I’ve long believed that healthcare is a human right.
When we talk about #HealthEquity, we talk about helping as many people as possible around the world access the medical care they need. That means discovering, developing and distributing medicines to patients, no matter their ethnic, racial, geographic or economic background.
It’s not just the right thing to do; it’s also the smart thing to do. That’s because making health equity a priority leads to better science and more innovation for all. I’m pleased that this topic is getting more attention and was honored to join a panel at #SXSW2022 in Austin, Texas with Prathibha Varkey, MBBS, MPH, MHPE, MBA, President of the Mayo Clinic Health System; Martin Mendoza, PhD, Director of Health Equity – All of Us Research Program at National Institutes of Health and moderator Moira Gunn, host of NPR’s Tech Nation.
We had a lively discussion about boosting representation in clinical research and expanding our use of virtual tools to reach more people. In my role at Bristol Myers Squibb, I’m also committed to identifying and addressing the challenges of achieving equity internationally. Across the Intercontinental region, which covers more than 70 countries worldwide, our teams work within vastly different healthcare systems, however our vision to transform people’s lives through science remains the same. Not only are we committed to demonstrating the value of certain medicines to improving people’s quality of life, we’re also exploring creative and sustainable ways to deliver them. This requires a collective effort, and no stakeholder can make it alone. That’s why events like #SXSW are so important because they allow us to share our perspectives and learn from each other.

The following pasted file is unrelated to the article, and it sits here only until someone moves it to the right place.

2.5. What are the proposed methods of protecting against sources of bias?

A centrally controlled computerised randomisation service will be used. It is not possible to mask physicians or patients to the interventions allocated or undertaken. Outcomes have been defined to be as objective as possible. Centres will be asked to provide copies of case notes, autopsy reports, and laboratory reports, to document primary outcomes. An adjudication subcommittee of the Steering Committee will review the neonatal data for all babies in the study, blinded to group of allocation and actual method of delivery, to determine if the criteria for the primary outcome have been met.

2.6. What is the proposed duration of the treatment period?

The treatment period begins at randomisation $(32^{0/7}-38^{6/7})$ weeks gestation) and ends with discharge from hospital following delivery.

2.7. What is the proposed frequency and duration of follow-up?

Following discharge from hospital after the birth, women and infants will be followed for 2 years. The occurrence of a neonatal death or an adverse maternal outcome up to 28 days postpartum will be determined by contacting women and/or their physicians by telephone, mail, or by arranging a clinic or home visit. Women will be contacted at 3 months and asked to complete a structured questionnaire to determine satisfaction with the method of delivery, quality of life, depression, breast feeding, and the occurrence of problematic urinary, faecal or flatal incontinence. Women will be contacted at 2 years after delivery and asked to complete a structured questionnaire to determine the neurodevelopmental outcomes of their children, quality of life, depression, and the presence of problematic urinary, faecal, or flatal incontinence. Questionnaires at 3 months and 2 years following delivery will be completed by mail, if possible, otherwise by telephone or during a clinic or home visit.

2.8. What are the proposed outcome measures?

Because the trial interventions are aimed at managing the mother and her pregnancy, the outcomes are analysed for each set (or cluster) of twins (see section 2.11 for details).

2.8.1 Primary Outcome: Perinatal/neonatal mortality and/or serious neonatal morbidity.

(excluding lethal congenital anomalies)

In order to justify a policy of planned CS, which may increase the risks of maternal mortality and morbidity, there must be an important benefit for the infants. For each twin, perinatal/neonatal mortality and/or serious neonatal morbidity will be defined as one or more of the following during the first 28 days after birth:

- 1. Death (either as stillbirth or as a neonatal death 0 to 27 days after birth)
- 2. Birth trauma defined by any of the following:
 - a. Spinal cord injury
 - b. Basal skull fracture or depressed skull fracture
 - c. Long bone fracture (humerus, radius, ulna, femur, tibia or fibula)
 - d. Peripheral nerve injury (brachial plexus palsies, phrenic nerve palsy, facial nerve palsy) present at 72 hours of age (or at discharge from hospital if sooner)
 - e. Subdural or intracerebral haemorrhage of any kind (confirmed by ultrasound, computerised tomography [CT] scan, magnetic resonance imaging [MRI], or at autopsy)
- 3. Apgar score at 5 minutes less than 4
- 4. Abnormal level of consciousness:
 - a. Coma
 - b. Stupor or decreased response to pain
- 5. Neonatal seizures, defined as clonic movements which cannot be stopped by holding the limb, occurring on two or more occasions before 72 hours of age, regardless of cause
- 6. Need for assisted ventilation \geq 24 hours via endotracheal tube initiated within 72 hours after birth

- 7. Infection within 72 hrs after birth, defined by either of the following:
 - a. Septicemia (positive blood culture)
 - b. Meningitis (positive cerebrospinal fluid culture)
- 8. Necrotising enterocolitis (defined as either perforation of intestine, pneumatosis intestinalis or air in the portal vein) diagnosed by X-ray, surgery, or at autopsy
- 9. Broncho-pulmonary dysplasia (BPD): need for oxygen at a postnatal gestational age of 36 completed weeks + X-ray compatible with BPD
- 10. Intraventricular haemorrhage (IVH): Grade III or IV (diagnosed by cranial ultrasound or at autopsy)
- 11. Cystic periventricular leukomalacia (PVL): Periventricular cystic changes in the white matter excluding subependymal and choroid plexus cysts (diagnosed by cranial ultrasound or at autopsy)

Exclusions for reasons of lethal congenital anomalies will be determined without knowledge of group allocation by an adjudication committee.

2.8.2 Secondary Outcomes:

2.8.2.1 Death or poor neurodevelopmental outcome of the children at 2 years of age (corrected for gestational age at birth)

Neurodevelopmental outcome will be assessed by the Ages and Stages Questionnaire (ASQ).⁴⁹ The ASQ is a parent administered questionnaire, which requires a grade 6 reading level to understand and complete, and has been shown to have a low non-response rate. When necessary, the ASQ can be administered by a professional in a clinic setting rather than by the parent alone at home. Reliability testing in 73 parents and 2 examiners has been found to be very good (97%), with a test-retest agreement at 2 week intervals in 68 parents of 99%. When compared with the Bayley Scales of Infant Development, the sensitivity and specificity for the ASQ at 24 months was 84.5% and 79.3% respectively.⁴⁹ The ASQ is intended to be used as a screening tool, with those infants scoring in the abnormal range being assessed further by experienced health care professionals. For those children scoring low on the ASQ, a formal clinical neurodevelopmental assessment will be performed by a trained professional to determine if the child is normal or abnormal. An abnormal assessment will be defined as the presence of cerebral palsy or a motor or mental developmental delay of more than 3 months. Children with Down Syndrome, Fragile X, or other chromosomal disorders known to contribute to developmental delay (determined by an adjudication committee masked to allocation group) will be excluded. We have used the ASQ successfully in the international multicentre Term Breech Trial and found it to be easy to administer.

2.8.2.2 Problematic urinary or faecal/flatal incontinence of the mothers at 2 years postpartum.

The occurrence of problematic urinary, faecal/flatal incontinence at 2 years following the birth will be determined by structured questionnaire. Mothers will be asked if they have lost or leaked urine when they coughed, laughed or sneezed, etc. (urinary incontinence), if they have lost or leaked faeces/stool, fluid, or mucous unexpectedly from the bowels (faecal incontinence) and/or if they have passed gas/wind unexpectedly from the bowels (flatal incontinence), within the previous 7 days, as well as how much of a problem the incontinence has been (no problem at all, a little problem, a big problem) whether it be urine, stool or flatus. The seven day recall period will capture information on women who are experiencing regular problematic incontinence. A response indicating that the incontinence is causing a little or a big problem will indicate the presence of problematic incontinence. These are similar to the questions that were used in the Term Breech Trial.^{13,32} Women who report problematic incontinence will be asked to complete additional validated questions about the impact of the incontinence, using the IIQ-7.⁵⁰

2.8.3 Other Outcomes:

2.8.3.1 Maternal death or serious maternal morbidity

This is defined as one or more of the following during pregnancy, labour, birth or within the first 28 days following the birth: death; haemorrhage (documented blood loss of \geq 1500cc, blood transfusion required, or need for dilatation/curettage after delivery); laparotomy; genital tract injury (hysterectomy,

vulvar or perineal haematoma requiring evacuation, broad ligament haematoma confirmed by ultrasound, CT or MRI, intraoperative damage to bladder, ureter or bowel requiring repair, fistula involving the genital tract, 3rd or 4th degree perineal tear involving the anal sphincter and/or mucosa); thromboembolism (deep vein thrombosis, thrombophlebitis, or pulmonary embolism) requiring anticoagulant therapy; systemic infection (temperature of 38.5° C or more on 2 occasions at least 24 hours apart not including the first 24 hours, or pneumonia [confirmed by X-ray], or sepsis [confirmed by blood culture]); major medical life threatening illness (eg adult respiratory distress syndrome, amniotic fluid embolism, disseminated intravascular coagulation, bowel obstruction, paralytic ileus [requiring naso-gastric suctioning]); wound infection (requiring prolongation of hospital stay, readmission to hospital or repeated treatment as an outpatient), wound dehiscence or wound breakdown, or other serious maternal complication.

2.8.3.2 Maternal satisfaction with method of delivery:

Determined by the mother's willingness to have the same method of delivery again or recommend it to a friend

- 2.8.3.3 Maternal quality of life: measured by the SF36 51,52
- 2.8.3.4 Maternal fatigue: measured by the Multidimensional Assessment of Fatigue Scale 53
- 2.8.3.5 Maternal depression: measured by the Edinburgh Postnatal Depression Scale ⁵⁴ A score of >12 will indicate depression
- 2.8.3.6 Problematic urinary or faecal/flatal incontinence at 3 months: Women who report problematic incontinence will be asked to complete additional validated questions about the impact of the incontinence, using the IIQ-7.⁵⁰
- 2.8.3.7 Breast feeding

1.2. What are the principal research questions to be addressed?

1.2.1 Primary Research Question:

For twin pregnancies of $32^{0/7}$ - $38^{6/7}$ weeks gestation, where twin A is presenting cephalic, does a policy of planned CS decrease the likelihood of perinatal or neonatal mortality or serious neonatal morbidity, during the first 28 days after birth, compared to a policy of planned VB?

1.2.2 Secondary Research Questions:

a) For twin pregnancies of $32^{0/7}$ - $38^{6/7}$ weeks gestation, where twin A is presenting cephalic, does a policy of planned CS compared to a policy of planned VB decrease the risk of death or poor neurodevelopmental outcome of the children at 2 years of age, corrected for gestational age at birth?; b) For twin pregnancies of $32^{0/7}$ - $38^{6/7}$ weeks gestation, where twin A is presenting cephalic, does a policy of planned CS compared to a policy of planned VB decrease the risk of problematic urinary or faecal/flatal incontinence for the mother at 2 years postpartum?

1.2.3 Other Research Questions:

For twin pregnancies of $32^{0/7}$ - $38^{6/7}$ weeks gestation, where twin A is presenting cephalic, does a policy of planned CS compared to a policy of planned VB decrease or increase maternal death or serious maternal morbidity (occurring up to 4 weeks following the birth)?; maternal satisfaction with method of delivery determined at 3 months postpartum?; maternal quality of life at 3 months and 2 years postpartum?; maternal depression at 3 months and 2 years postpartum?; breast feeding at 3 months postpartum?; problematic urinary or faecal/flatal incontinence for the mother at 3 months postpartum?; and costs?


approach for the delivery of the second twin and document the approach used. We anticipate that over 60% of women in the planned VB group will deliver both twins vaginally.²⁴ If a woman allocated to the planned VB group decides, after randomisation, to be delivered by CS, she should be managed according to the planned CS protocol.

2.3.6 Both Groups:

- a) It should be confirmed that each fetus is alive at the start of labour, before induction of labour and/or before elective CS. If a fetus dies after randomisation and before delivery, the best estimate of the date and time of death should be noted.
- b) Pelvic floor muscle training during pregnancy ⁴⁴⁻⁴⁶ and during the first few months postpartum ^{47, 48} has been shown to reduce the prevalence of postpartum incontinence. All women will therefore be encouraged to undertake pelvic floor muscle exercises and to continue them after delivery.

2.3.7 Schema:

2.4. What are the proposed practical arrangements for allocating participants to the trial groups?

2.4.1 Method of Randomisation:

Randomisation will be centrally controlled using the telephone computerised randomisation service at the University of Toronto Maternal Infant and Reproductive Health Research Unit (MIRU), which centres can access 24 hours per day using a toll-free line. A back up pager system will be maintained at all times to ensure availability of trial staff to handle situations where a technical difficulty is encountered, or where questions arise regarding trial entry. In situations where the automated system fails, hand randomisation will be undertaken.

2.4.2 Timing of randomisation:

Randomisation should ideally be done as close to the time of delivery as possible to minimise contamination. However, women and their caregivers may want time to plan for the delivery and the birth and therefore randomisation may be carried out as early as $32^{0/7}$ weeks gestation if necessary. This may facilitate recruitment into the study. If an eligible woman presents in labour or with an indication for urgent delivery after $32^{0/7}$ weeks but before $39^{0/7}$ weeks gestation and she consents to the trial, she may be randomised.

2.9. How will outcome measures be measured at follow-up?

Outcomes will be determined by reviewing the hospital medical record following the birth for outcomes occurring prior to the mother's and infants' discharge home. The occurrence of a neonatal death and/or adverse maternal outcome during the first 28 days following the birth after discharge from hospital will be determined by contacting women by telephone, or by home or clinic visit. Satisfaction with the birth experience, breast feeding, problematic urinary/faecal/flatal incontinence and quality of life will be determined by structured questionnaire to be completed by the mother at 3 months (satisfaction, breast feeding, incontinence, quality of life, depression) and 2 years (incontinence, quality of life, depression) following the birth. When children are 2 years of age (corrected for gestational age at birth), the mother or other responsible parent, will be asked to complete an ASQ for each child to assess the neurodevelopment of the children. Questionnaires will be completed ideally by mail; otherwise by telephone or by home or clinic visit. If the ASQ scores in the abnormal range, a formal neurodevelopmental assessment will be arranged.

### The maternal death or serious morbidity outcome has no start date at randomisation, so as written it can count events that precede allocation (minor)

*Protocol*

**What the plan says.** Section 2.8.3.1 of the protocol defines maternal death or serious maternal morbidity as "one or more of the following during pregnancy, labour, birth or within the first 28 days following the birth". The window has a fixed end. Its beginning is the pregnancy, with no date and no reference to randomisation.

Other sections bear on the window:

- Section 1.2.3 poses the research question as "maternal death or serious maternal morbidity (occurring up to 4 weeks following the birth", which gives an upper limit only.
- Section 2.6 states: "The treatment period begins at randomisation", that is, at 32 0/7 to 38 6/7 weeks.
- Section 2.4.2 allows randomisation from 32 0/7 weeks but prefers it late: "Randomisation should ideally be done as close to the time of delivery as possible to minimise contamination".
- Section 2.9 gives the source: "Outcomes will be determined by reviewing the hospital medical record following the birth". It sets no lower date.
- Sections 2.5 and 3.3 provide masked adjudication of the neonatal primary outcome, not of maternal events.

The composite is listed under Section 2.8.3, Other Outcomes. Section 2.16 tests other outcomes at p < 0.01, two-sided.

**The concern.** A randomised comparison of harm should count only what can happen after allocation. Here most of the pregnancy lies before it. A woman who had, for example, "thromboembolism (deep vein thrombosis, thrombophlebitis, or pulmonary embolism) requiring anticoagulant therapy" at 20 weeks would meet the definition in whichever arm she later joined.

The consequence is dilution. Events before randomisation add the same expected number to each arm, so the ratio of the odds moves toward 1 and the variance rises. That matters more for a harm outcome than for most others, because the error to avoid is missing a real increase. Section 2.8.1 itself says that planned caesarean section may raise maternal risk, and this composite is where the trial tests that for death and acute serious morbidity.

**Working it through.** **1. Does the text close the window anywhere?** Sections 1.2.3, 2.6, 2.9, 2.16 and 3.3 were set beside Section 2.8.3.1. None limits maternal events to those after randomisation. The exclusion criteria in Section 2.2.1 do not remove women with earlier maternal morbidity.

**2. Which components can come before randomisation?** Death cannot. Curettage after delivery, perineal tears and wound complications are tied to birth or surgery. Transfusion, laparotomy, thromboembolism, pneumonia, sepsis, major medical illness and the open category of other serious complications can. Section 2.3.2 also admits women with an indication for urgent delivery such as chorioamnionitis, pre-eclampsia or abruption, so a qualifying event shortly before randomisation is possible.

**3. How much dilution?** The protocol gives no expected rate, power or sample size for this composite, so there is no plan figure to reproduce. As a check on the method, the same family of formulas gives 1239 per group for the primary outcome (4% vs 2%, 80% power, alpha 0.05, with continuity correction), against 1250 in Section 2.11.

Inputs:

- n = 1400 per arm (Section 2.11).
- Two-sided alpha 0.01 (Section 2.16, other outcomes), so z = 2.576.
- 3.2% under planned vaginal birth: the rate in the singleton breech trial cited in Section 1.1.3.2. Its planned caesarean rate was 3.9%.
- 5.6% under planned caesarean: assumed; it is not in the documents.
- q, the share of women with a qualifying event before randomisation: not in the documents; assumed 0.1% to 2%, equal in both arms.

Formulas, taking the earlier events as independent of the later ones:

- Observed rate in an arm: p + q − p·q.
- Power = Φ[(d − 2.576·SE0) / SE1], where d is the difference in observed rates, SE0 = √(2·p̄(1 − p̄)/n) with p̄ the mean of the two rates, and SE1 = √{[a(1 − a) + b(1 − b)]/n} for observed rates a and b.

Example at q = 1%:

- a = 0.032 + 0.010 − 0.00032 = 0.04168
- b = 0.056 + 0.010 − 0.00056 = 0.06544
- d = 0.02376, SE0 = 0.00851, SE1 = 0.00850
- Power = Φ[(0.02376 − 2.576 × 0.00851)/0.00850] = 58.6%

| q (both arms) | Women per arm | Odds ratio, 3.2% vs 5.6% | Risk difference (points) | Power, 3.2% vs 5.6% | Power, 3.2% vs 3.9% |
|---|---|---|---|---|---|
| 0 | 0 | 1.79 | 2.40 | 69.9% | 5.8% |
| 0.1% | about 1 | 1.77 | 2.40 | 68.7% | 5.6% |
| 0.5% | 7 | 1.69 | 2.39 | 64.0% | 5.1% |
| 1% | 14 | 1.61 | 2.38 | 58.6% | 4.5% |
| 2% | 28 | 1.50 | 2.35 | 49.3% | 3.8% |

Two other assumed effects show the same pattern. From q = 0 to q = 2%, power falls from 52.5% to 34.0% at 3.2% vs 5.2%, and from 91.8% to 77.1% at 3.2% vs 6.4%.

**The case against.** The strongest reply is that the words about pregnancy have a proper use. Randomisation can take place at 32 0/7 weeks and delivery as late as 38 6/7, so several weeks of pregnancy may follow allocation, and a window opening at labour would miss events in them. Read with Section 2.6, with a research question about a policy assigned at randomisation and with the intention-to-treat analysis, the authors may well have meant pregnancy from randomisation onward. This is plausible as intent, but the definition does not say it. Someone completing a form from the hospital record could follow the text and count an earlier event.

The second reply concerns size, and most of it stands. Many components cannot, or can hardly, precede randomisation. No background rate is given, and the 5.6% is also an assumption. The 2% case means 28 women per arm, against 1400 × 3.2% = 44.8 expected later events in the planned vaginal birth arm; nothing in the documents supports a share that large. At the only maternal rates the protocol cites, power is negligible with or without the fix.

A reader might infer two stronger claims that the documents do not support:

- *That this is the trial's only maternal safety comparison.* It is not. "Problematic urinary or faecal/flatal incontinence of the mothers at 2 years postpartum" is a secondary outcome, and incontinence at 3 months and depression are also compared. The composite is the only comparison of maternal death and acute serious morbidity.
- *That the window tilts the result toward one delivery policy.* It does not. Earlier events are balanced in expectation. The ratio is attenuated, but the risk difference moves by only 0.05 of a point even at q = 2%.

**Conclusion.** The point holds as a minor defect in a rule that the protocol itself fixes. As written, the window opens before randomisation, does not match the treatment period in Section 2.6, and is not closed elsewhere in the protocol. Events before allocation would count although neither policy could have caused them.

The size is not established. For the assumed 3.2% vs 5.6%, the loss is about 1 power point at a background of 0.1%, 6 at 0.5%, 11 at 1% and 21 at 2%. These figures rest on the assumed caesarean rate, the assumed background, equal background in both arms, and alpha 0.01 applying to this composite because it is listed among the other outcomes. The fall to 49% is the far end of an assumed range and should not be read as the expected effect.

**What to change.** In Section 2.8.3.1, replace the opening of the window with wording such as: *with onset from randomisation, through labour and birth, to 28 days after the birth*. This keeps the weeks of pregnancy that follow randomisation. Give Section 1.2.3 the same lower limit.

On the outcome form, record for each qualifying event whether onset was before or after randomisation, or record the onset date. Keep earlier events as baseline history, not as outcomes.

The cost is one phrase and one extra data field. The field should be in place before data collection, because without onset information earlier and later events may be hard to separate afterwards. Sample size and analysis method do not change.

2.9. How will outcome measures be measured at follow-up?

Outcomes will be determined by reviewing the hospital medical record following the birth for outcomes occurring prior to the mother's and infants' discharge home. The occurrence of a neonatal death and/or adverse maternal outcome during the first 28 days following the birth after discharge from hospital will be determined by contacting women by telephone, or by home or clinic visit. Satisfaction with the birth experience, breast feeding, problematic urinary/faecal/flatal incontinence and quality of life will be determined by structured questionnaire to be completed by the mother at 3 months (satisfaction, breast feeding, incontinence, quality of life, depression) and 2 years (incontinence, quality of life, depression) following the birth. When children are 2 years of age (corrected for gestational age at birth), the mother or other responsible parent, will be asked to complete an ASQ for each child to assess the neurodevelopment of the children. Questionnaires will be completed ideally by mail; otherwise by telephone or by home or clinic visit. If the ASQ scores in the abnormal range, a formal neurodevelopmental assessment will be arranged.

As my fellow SXSW panelists mentioned, the entire healthcare field has benefitted from new digital health tools that were widely adopted during the covid pandemic. I believe we have a unique opportunity to use them as part of a longer-term strategy to improve health equity around the world. This is especially the case in reaching rural populations, who may live many hours from a healthcare facility.
I’m proud of a recent program BMS launched in Australia that uses telehealth platforms in clinical trials to recruit patients who live in regional and rural areas, allowing connections between patients and trial sites where otherwise there may be none.
These efforts are just a start, however. Achieving long-lasting health equity globally requires that we cultivate an inclusive mindset locally—whether it’s promoting diversity in the people we hire and the suppliers we source or supporting the causes our colleagues care about. By championing equity at work and home, we continue to set a standard that all people everywhere should have the opportunity to enjoy long and full lives.
I’m sharing this on LinkedIn because I’d like to continue the conversation. So, what does health equity mean to you?